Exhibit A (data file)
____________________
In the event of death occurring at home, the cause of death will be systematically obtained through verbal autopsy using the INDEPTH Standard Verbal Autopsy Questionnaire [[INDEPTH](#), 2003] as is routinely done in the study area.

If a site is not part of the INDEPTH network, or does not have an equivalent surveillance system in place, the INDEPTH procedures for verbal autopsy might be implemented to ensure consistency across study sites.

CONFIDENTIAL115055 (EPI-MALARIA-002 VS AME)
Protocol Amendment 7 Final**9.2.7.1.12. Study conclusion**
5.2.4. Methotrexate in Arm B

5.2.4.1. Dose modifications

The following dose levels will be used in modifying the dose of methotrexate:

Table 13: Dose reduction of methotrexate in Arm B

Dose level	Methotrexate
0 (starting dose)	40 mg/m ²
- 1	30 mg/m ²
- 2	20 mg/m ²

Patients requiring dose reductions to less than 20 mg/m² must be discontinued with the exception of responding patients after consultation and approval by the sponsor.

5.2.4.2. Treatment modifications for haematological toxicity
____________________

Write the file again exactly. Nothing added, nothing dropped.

In the event of death occurring at home, the cause of death will be systematically obtained through verbal autopsy using the INDEPTH Standard Verbal Autopsy Questionnaire [[INDEPTH](#), 2003] as is routinely done in the study area.

If a site is not part of the INDEPTH network, or does not have an equivalent surveillance system in place, the INDEPTH procedures for verbal autopsy might be implemented to ensure consistency across study sites.

CONFIDENTIAL115055 (EPI-MALARIA-002 VS AME)
Protocol Amendment 7 Final**9.2.7.1.12. Study conclusion**
5.2.4. Methotrexate in Arm B

5.2.4.1. Dose modifications

The following dose levels will be used in modifying the dose of methotrexate:

Table 13: Dose reduction of methotrexate in Arm B

Dose level	Methotrexate
0 (starting dose)	40 mg/m ²
- 1	30 mg/m ²
- 2	20 mg/m ²

Patients requiring dose reductions to less than 20 mg/m² must be discontinued with the exception of responding patients after consultation and approval by the sponsor.

5.2.4.2. Treatment modifications for haematological toxicity